Currently under bicameral, the Create bill of the Senate is more investor-friendly. Apart from retaining the incentives scheme of registered enterprises, some changes have been made on incentives to be granted for both exporters and “critical” domestic market enterprises and for general domestic market enterprises. The National Economic and Development Authority is now designated to determine which domestic industries should be classified as “critical.” While the value of investment projects would have to go through the approval of the Fiscal Incentives Review Board (FIRB) and the different investment promotion agencies (IPA), respectively. Investments with a value above P1 billion would go through the evaluation and approval of FIRB while those that fall below the P1 billion threshold would be evaluated for approval by the IPAs.

Other key features of the Senate version are: “reduction of the 2 percent minimum corporate income tax to 1 percent effective July 1, 2020 until June 30, 2023 after which the tax rate shall be raised back to 2 percent; repeal of the imposition of the improperly accumulated earnings tax; setting of the deductible interest expense at 20 percent; reduction of the 3 percent percentage tax to 1percent effective July 1, 2020 until June 30, 2023 after which the tax rate shall be raised back to 3 percent; and reduction of the 10 percent special tax rate on proprietary educational institutions and hospitals, which are nonprofit to 1 percent effective July 1, 2020 until June 30, 2023 after which the tax rate shall be raised back to 10 percent.”

The other policy concern that would bring in more investments and jobs and position the Philippines in rapidly changing times would be amending the 34-year-old Constitution to lift the economic provisions by introducing a simple amendment of adding the phrase “unless otherwise provided by law.” Under these economic provisions, only Filipino citizens can control, own and/or lease alienable lands of public domain, natural resources, public utilities, educational institutions, mass media companies and advertising companies in the Philippines. The House committee on constitutional amendments and revision of laws dropped the previous proposal on foreigners owning private lands. The impact of the amendment would empower lawmakers to legislate a law to lift the current prohibitions on foreign investors.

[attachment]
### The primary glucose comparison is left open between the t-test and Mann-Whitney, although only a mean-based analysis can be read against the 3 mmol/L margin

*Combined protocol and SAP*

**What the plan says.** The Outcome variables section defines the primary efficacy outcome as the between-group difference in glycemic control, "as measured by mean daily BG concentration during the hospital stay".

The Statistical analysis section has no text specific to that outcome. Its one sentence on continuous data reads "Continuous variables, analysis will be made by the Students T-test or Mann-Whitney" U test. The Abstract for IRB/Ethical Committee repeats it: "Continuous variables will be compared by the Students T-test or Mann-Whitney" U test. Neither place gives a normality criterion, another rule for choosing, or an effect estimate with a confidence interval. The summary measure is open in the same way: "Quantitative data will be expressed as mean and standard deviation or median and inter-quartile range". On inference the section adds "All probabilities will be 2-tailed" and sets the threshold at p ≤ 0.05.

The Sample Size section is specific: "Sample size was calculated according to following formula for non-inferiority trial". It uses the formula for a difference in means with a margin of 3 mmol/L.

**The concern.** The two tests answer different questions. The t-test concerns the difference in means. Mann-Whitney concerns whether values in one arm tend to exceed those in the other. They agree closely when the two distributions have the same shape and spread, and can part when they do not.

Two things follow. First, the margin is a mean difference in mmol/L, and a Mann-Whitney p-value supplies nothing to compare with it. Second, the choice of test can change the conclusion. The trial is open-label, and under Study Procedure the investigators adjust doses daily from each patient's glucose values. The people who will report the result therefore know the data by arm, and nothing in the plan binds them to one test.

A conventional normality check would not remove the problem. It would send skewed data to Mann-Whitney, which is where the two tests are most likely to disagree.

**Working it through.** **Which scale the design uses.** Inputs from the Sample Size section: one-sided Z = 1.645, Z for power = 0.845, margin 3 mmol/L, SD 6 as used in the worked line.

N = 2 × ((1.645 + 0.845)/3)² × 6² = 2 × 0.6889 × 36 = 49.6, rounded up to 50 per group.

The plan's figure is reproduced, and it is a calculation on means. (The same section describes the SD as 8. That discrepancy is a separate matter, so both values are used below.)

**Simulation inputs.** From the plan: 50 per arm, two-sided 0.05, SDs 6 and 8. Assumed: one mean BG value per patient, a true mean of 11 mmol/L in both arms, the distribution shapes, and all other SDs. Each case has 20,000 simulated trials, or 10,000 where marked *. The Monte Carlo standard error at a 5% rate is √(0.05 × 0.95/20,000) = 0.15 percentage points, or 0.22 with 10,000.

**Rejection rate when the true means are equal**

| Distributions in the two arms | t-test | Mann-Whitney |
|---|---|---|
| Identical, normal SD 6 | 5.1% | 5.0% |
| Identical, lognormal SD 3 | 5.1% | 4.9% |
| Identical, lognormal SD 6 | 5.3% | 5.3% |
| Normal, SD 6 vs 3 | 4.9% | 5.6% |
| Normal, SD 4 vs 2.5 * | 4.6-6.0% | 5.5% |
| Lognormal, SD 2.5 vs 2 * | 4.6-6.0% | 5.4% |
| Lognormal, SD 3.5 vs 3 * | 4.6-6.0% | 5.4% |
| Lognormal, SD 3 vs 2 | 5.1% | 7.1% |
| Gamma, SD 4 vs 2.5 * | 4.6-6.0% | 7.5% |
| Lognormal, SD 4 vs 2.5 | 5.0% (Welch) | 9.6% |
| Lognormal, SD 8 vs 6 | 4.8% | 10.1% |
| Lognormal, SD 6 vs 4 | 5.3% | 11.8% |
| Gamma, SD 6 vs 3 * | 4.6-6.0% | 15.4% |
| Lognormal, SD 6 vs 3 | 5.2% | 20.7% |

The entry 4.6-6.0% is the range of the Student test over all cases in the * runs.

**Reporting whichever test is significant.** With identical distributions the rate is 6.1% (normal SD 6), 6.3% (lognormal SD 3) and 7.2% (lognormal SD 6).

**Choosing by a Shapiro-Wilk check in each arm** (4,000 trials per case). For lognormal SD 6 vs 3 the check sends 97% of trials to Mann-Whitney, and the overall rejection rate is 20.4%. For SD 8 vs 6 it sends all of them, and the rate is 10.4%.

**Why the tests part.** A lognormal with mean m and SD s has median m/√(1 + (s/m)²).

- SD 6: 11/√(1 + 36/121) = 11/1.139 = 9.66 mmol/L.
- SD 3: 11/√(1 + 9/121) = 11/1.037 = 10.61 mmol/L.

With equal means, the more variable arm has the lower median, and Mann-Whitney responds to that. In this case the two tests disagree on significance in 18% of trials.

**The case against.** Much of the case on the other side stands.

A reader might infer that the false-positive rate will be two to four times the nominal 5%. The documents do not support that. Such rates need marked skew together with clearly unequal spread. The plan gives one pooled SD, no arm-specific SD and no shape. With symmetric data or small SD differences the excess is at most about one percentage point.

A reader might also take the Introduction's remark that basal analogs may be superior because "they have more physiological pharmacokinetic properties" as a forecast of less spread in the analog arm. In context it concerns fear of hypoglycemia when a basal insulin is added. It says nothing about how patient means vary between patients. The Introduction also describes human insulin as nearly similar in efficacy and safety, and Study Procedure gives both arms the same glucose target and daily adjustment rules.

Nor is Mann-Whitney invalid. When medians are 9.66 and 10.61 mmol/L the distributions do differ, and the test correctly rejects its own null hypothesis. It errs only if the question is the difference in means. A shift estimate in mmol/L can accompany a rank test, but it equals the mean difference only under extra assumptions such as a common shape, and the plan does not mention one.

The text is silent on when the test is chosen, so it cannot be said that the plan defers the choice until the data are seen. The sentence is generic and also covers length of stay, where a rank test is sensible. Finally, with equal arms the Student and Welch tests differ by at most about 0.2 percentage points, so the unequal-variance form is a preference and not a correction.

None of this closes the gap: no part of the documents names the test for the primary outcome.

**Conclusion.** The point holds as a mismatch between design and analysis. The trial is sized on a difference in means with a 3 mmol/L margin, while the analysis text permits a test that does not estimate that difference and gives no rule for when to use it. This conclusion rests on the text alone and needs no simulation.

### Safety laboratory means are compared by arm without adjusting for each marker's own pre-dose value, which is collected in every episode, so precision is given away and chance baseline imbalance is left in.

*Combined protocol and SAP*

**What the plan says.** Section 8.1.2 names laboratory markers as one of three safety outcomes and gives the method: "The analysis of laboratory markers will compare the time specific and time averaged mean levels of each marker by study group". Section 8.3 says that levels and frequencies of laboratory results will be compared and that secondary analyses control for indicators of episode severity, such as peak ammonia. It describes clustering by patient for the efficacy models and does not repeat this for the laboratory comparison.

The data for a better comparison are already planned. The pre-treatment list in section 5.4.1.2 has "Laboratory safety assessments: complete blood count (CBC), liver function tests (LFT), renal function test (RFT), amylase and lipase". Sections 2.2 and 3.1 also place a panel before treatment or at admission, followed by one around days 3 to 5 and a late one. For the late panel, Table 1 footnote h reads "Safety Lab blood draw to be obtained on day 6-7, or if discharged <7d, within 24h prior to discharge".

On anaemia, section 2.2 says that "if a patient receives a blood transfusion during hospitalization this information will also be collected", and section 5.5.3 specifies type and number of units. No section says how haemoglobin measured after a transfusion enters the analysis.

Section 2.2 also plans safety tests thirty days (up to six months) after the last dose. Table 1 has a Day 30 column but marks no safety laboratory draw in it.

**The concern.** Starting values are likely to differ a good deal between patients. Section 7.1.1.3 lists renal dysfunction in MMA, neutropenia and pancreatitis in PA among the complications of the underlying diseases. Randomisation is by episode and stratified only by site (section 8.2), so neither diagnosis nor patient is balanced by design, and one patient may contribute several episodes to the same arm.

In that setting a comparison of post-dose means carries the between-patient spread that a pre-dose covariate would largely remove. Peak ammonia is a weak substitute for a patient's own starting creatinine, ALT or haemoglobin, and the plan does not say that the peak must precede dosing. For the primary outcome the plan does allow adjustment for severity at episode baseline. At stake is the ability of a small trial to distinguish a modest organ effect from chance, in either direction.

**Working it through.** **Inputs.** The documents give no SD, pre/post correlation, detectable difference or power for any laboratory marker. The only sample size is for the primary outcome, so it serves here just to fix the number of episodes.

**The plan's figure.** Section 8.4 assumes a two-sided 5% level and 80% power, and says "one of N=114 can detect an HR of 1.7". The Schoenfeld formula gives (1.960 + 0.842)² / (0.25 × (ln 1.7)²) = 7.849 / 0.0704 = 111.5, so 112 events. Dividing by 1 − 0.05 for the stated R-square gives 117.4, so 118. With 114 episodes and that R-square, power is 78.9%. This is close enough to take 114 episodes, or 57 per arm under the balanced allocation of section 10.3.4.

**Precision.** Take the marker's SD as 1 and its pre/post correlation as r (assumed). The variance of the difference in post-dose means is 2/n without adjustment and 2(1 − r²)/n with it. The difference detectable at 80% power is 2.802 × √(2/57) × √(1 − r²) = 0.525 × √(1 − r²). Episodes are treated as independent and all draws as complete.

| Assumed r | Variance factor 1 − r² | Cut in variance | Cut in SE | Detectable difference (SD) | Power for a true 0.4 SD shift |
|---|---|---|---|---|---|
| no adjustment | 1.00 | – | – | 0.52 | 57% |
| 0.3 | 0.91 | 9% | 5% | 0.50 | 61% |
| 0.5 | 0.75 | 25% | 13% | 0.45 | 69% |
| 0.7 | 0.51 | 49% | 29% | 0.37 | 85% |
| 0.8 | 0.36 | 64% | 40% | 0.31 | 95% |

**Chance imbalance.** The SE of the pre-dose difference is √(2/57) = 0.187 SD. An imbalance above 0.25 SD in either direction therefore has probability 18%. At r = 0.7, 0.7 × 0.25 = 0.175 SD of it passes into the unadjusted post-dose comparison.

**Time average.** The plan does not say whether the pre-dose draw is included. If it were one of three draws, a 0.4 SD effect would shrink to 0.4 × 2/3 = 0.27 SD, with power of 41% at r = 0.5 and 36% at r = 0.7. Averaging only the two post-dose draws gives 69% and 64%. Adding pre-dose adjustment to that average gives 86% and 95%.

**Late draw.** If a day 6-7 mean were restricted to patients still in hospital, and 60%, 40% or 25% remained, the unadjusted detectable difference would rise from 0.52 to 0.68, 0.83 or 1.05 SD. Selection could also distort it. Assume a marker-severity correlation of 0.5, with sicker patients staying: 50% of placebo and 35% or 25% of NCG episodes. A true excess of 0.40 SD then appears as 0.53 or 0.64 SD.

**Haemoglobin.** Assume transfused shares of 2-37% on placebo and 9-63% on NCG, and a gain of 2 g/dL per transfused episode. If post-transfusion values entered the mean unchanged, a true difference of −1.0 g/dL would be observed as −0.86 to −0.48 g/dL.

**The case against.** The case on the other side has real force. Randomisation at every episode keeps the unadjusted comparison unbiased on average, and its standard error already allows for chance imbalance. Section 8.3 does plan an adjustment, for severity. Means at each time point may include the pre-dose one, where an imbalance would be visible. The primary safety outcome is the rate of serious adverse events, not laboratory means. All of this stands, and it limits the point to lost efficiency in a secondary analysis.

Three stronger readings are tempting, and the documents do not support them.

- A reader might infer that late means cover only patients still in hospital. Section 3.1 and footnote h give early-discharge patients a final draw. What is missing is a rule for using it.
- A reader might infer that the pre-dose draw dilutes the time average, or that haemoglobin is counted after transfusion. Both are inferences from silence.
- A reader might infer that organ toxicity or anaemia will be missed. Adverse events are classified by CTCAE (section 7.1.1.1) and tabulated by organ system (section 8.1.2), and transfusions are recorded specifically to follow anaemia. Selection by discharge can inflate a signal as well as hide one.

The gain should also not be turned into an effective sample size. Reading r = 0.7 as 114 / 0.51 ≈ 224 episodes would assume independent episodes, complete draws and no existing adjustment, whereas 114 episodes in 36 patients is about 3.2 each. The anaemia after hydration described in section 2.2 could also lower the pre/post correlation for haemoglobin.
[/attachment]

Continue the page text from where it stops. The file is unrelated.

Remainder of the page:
During the congressional hearing, the study by the UP Research and Extension Services Foundation-Regulatory Reform Support Program for National Development indicated that easing the constitutional provisions that bar foreign ownership of certain industries would cut down unemployment by 40 percent to a rate of 5.1 percent from the 8.7 percent recorded on October 2019. The House committee on ways and means, chaired by Albay Rep. Joey Salceda, in its study also concluded that the passage of the economic amendments will create some 6.6 million jobs in 10 years as well as take in P330 billion in annual foreign direct investments.

We cannot allow the pandemic to rule our lives, our economy and our direction as a nation. Even while we are battling Covid-19, we can dissect where we were and learn from it to where we are today and redo our fundamentals and where we want to be by co-creating, co-designing and collaborating to come out from the pandemic into a stronger and wiser nation.

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About the Author
Malou Tiqiua is the Founder/General Manager of PUBLiCUS Asia Inc. A noted political management expert in the Philippines and Asia, she brings over 20 years of professional experience in public, private and the academe combined. Author of the comprehensive book on electoral campaigns in the Philippines, "Campaign Politics", Malou is a graduate of the University of the Philippines with a Political Science degree and a Master of Public Administration. She completed her second master's degree (MA in Political Management) from the Graduate School of Political Management, George Washington University.